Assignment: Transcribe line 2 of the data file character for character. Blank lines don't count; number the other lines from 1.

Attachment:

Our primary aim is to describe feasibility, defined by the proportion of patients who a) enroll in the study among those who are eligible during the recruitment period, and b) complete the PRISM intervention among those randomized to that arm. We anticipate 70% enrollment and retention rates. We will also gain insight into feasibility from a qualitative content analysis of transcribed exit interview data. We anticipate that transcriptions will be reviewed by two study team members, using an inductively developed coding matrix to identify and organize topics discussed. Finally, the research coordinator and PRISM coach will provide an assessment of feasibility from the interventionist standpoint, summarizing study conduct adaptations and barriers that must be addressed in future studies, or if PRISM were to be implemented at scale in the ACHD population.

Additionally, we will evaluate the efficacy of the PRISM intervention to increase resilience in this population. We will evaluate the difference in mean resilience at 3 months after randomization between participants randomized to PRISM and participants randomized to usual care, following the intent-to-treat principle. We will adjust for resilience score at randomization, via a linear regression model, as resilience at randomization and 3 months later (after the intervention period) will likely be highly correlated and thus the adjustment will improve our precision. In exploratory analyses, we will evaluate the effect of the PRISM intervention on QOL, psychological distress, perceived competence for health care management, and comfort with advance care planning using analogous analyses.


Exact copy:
Additionally, we will evaluate the efficacy of the PRISM intervention to increase resilience in this population. We will evaluate the difference in mean resilience at 3 months after randomization between participants randomized to PRISM and participants randomized to usual care, following the intent-to-treat principle. We will adjust for resilience score at randomization, via a linear regression model, as resilience at randomization and 3 months later (after the intervention period) will likely be highly correlated and thus the adjustment will improve our precision. In exploratory analyses, we will evaluate the effect of the PRISM intervention on QOL, psychological distress, perceived competence for health care management, and comfort with advance care planning using analogous analyses.